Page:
Mary O’Hara’s autobiography, Flicka’s Friend (1982) follows a chronological path through her life from childhood to her later years. I had the impression that she had been born and raised in Wyoming, but she went there when she married for the second time. She describes Wyoming as being “on the summit of the divide” between the East and West coasts “with an impassable wall of mountains, running like a jagged backbone from north to south”, the Rockies. When she first arrived, she felt she “had stepped off of one planet onto a sphere that orbited at a different tempo, under different skies, under different orders”.
She writes: “It was transcendently beautiful. Vast. Empty. Glowing with heavenly colors.” On the other side of one unhappy marriage and freshly infatuated with her next, it must have seemed very peaceful and soothing: “Between us and that distant horizon stretched the grass, a flat carpet, bright emerald green; cloud shadows lay upon it here and there, very dark, purple or midnight blue, constantly changing their mysterious shapes. Way off, almost invisible, was a cluster of antelopes, just tiny dots. They looked like figurines on a lady’s table.”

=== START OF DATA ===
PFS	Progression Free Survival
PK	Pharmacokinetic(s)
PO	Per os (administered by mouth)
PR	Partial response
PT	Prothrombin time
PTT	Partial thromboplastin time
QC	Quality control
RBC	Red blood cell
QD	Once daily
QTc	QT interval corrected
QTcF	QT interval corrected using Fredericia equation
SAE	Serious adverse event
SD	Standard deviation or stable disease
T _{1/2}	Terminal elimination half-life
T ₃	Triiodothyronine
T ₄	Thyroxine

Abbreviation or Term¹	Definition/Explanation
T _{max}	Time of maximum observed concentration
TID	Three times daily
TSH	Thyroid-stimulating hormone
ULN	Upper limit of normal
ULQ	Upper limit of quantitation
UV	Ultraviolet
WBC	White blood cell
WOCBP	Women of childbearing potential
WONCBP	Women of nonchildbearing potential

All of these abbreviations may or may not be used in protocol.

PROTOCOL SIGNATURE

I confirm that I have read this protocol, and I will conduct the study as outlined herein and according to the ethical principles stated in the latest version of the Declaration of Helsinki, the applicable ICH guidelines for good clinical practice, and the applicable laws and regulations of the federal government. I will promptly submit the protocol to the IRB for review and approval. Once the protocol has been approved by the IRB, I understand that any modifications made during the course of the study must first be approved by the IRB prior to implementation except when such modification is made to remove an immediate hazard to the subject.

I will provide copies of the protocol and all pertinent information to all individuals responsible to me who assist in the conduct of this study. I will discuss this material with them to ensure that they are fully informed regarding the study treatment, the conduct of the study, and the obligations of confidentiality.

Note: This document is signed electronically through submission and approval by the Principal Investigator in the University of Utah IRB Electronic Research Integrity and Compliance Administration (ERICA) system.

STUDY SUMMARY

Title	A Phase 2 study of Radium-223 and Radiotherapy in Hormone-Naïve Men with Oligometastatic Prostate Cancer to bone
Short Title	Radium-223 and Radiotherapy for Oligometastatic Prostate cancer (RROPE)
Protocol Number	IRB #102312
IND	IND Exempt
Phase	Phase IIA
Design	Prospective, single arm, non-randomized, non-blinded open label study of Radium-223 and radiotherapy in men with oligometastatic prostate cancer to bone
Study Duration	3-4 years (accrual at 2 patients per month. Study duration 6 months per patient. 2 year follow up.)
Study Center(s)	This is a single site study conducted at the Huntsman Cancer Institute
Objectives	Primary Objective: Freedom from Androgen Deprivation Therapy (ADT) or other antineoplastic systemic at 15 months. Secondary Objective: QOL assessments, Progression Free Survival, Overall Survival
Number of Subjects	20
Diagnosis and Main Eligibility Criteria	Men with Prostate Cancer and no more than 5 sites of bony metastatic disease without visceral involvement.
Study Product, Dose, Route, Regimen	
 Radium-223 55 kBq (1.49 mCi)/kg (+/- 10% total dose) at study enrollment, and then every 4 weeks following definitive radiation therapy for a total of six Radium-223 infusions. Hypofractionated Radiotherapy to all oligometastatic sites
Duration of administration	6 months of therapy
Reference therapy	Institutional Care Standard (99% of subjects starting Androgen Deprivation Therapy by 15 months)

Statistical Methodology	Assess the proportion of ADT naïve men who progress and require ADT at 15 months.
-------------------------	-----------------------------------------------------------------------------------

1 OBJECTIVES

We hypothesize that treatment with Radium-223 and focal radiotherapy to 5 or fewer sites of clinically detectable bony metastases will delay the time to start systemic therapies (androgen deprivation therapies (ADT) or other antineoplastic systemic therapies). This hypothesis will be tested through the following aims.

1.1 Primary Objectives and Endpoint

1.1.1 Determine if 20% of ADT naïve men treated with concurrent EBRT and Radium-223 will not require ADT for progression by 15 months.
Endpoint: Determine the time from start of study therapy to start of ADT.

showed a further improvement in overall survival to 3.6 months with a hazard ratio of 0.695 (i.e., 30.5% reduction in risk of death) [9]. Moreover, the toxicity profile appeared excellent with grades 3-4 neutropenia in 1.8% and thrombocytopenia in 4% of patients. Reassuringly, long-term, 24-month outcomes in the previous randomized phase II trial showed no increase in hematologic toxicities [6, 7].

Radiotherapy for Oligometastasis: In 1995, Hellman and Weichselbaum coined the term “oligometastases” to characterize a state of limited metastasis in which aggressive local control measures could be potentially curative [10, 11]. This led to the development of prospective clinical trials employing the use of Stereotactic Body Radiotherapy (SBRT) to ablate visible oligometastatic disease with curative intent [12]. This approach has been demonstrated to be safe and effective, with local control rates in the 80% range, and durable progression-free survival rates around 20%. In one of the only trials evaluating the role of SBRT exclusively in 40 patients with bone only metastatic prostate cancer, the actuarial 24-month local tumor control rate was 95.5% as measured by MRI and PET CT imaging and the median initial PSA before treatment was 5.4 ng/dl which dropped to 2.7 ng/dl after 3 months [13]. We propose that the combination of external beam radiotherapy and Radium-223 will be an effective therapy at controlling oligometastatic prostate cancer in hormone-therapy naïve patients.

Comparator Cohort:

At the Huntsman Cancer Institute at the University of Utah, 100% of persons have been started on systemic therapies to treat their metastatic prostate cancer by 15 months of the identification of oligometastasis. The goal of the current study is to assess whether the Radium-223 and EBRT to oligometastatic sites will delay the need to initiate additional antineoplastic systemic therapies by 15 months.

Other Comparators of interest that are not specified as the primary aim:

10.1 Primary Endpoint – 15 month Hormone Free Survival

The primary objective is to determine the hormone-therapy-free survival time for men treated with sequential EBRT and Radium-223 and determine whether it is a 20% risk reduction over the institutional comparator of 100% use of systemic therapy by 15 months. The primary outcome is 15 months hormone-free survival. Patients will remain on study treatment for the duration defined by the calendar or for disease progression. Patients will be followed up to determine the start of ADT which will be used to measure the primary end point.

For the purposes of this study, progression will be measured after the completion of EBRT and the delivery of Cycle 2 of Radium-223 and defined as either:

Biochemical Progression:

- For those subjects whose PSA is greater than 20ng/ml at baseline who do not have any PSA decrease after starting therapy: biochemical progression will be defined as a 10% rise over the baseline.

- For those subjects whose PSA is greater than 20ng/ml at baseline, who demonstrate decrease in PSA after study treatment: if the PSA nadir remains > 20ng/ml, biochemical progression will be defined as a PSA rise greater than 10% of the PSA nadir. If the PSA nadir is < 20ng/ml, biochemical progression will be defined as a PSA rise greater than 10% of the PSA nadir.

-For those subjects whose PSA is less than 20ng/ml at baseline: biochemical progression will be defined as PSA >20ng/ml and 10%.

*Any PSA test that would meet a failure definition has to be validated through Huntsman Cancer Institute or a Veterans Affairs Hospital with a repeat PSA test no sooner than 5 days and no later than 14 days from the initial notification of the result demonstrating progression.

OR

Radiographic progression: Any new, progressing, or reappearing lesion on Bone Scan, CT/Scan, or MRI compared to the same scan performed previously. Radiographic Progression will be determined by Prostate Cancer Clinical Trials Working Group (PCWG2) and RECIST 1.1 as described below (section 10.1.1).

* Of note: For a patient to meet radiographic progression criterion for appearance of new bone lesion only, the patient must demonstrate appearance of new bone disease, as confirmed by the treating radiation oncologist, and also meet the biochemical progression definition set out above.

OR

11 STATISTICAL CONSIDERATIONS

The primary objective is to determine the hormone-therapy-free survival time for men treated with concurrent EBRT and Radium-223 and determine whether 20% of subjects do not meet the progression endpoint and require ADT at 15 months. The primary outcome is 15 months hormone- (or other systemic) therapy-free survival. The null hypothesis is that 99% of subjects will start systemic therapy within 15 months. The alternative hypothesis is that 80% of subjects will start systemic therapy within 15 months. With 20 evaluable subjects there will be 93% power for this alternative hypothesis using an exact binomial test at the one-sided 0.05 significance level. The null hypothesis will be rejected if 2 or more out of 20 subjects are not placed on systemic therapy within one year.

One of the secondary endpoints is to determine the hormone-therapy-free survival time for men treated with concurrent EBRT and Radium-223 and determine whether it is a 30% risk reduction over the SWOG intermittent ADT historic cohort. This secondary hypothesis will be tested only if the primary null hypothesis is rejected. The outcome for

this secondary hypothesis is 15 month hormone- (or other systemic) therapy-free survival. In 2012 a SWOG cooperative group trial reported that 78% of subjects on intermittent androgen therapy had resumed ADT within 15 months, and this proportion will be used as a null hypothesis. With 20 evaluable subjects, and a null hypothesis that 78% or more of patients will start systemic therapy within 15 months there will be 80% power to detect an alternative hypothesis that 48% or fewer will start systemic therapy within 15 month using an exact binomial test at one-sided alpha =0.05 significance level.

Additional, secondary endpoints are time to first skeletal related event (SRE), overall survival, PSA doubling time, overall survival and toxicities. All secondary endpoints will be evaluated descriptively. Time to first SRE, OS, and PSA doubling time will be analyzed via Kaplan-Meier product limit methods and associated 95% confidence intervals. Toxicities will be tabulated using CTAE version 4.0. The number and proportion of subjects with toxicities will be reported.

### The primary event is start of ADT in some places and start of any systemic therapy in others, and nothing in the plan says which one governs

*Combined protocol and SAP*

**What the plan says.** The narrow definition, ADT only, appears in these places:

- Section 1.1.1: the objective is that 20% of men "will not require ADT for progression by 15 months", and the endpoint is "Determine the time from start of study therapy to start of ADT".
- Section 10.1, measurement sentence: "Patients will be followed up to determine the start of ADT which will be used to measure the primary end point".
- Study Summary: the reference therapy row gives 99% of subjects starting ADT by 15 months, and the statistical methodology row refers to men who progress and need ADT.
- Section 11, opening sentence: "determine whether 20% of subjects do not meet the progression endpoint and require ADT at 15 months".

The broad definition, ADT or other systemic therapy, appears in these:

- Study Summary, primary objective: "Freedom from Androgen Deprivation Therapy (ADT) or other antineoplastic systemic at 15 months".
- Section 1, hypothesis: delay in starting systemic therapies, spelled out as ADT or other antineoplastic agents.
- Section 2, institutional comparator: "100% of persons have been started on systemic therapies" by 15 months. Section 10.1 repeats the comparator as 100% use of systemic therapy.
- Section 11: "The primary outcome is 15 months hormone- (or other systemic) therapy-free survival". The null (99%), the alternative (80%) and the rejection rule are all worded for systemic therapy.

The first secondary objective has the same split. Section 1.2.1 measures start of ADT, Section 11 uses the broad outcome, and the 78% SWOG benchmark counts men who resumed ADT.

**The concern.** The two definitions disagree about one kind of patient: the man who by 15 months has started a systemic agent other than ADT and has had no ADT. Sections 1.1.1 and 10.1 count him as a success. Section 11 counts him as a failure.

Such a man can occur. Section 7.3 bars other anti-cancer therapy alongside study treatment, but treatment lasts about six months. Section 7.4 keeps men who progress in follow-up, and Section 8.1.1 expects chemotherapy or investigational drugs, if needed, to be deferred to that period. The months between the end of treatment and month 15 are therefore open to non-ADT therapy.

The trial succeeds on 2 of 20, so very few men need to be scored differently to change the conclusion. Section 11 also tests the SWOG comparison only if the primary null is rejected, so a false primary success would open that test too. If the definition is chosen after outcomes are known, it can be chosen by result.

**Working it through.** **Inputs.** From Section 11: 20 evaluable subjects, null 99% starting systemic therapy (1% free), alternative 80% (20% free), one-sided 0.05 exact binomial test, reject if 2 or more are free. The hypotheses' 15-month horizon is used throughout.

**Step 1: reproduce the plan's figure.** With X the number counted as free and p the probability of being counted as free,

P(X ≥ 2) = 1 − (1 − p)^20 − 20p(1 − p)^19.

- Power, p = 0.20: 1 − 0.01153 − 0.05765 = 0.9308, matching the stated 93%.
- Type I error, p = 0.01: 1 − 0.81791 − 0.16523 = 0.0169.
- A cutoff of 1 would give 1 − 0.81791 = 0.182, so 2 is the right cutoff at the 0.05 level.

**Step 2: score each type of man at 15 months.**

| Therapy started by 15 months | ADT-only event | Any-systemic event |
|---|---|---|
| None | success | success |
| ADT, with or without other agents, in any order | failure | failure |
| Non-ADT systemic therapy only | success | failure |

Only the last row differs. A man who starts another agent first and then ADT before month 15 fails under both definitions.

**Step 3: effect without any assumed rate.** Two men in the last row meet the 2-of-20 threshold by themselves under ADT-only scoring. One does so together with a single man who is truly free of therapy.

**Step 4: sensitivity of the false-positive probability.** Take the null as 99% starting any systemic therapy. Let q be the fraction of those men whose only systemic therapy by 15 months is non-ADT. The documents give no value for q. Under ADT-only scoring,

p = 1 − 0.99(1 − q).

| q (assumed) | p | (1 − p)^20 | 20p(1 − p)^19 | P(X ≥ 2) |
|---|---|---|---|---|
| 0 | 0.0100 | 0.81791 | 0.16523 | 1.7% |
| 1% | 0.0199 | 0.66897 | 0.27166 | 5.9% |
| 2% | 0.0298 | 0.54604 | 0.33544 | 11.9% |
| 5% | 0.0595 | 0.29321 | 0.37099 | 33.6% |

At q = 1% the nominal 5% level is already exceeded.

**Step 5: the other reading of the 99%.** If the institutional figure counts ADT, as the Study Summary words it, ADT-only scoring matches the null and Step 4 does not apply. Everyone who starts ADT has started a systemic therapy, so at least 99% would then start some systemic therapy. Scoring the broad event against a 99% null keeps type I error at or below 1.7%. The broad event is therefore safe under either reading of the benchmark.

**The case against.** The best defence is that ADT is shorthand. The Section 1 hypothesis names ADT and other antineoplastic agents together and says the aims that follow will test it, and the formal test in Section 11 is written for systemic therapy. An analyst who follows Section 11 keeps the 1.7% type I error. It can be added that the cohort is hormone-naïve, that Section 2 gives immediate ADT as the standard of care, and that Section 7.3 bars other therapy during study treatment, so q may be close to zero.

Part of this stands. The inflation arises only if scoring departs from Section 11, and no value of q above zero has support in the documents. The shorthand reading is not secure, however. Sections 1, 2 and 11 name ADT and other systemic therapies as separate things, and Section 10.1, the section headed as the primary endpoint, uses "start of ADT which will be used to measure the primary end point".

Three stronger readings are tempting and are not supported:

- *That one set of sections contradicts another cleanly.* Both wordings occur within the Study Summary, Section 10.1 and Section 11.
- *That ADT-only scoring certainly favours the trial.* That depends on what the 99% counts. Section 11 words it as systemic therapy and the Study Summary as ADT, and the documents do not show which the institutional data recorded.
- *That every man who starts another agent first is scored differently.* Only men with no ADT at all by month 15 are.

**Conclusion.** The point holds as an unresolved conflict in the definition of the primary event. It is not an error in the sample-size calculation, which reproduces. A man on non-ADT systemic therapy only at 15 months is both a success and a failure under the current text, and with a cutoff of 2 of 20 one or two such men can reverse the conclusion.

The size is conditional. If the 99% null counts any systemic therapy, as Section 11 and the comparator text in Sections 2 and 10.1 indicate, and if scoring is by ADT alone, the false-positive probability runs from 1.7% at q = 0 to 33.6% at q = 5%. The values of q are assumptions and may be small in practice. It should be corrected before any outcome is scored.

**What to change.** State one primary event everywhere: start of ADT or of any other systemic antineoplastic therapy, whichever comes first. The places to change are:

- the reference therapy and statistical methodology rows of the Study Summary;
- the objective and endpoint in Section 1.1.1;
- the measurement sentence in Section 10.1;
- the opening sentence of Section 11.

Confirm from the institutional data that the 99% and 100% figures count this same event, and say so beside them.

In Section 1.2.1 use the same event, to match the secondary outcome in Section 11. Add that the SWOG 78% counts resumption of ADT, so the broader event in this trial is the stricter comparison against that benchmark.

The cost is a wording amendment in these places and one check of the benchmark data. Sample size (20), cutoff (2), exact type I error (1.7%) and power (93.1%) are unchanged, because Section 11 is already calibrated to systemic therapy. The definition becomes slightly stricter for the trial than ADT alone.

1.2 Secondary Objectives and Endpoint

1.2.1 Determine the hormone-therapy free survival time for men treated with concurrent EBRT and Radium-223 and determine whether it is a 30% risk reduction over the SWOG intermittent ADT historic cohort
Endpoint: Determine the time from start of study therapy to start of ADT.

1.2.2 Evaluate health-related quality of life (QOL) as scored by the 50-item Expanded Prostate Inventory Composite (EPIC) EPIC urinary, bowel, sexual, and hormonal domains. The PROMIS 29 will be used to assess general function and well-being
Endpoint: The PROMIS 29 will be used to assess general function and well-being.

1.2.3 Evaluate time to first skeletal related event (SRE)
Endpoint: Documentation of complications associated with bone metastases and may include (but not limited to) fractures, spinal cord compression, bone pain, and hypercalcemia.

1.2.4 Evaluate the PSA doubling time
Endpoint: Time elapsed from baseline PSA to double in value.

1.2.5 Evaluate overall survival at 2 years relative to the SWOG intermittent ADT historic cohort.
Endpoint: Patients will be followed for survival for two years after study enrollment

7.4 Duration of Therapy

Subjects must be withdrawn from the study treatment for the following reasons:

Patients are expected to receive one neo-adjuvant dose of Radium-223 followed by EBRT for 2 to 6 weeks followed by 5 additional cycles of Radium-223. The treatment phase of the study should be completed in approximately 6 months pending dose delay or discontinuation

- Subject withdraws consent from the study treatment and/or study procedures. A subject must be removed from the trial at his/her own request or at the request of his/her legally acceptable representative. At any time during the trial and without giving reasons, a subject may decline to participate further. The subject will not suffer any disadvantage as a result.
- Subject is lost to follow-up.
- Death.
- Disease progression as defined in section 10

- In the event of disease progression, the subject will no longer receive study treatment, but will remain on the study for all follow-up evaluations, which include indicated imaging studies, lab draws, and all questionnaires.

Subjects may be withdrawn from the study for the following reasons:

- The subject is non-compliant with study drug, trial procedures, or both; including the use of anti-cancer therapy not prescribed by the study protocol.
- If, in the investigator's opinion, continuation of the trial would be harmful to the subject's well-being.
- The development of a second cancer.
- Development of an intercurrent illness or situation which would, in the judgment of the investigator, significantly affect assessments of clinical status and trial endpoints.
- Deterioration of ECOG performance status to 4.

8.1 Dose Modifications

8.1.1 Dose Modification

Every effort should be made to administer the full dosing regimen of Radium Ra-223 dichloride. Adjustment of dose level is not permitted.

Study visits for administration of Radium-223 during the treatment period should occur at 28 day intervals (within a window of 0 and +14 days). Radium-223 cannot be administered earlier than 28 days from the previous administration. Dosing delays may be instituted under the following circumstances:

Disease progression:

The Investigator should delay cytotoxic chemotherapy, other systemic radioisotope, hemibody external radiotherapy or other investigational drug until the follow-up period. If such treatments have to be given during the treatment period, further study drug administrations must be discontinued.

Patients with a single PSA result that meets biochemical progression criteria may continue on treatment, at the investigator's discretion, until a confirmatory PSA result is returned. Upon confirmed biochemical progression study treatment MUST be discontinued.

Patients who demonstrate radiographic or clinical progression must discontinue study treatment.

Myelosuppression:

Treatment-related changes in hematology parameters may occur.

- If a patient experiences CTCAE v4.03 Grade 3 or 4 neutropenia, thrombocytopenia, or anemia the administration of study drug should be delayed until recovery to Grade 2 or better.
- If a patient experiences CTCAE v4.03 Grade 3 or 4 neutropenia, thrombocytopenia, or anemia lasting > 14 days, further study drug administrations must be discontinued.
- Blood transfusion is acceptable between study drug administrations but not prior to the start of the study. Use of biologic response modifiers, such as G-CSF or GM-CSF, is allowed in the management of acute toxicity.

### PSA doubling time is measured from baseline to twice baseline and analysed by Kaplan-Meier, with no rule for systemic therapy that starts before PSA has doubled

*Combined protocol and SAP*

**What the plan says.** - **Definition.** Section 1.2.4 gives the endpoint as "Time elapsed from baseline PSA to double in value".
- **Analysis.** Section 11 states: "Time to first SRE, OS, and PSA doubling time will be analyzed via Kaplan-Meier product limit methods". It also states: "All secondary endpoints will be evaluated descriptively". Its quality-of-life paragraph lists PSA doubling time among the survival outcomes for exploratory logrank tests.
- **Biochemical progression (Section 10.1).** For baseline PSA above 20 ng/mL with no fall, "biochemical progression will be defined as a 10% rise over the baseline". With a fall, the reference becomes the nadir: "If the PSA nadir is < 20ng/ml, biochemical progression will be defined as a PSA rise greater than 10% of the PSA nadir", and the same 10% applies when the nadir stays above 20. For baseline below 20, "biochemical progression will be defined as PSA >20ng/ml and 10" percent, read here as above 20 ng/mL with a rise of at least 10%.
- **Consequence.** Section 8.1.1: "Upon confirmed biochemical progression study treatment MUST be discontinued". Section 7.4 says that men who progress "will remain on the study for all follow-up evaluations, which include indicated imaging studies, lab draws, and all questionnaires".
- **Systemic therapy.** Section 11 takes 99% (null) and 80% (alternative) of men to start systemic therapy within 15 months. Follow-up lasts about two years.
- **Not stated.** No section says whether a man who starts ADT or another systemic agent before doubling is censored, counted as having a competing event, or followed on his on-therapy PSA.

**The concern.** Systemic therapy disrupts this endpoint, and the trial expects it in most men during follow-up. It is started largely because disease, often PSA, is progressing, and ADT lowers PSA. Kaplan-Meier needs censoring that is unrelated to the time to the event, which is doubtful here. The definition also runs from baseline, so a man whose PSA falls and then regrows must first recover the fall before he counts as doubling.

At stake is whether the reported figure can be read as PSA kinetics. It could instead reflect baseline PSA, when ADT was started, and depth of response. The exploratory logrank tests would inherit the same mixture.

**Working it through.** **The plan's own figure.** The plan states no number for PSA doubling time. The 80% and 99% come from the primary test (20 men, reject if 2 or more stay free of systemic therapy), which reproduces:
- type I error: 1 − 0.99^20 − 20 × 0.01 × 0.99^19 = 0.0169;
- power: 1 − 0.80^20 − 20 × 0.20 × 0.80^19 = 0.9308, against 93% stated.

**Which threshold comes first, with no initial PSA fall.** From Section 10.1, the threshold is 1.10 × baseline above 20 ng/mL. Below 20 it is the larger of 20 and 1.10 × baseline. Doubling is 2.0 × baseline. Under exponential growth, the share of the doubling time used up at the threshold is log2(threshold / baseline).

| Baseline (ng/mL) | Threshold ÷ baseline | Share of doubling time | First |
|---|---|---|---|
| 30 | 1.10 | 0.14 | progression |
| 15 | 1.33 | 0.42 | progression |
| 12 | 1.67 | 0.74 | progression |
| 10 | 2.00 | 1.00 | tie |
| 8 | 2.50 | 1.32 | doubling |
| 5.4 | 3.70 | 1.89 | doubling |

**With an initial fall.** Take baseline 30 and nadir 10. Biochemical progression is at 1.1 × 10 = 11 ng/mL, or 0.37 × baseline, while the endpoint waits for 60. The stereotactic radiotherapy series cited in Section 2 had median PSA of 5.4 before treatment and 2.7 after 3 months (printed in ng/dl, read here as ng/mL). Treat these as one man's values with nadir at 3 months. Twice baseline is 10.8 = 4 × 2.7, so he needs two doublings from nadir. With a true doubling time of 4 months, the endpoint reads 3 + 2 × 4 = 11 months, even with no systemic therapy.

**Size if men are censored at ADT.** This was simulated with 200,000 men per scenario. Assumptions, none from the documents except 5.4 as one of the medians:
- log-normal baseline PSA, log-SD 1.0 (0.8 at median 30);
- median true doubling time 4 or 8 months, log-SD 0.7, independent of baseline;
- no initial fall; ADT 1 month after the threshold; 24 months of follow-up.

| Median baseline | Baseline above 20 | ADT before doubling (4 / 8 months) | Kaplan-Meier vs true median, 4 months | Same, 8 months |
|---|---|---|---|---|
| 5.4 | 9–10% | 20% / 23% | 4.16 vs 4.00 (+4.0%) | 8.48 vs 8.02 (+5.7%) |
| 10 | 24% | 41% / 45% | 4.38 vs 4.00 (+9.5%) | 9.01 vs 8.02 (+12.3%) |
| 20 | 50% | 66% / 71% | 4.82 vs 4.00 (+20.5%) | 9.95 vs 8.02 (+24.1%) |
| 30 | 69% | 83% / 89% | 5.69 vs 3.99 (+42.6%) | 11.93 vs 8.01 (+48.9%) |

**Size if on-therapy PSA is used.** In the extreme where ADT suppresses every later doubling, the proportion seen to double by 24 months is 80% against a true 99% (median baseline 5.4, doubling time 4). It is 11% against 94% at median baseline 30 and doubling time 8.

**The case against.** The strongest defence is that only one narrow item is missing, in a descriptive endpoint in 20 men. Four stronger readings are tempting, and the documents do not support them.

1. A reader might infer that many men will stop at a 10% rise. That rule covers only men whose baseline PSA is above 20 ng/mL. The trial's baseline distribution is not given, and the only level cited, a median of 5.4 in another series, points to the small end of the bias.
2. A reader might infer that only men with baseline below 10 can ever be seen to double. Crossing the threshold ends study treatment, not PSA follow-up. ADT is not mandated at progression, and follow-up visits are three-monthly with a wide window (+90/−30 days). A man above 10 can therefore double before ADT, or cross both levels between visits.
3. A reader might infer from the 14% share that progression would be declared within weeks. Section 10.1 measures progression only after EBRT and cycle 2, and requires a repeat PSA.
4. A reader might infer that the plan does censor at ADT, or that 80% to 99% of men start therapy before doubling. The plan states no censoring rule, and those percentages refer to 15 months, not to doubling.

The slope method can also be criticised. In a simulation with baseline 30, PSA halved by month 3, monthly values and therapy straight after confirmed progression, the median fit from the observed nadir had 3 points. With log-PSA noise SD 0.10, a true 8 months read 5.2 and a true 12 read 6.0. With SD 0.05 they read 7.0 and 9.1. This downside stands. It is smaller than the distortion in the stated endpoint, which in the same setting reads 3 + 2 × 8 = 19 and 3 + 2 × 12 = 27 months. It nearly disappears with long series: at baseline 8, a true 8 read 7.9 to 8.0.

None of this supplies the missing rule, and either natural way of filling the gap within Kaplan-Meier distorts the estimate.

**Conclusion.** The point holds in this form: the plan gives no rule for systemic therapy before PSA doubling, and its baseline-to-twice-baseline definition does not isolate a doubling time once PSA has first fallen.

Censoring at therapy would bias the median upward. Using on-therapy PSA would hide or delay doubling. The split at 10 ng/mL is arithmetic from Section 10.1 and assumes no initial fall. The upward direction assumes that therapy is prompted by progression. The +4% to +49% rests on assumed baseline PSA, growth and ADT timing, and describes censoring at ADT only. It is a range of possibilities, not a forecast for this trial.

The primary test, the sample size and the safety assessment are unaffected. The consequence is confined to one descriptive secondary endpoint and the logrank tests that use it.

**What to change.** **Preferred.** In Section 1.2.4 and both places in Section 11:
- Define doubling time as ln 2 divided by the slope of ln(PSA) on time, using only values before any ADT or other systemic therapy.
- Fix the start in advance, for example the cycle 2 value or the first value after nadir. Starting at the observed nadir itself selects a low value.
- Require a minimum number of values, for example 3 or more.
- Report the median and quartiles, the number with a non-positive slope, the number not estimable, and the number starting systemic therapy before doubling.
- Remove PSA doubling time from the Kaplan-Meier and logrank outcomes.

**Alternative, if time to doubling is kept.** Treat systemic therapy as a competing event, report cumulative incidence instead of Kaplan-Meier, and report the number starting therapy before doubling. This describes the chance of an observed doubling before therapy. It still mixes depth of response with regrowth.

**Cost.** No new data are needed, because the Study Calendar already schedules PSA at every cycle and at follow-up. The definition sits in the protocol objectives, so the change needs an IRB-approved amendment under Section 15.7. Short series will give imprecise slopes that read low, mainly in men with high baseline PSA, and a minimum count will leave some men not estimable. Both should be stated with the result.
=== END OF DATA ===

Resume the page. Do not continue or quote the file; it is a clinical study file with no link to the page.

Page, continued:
That image, with the figurines: it’s what I remember of My Friend Flicka, how the domestic and wild appeared in the same page. (And now I understand why so much of that trilogy is preoccupied by the marriage between Ken’s parents.) But Wyoming was also a somewhat lonely experience for Mary. She was friends with the librarian in Cheyenne and with the Episcopalian pastor and his wife, but otherwise she found no community there. “So this was Wyoming, I thought, a secret hidden world unknown to the rest of the country, serene and calm, with a slow heart beat.”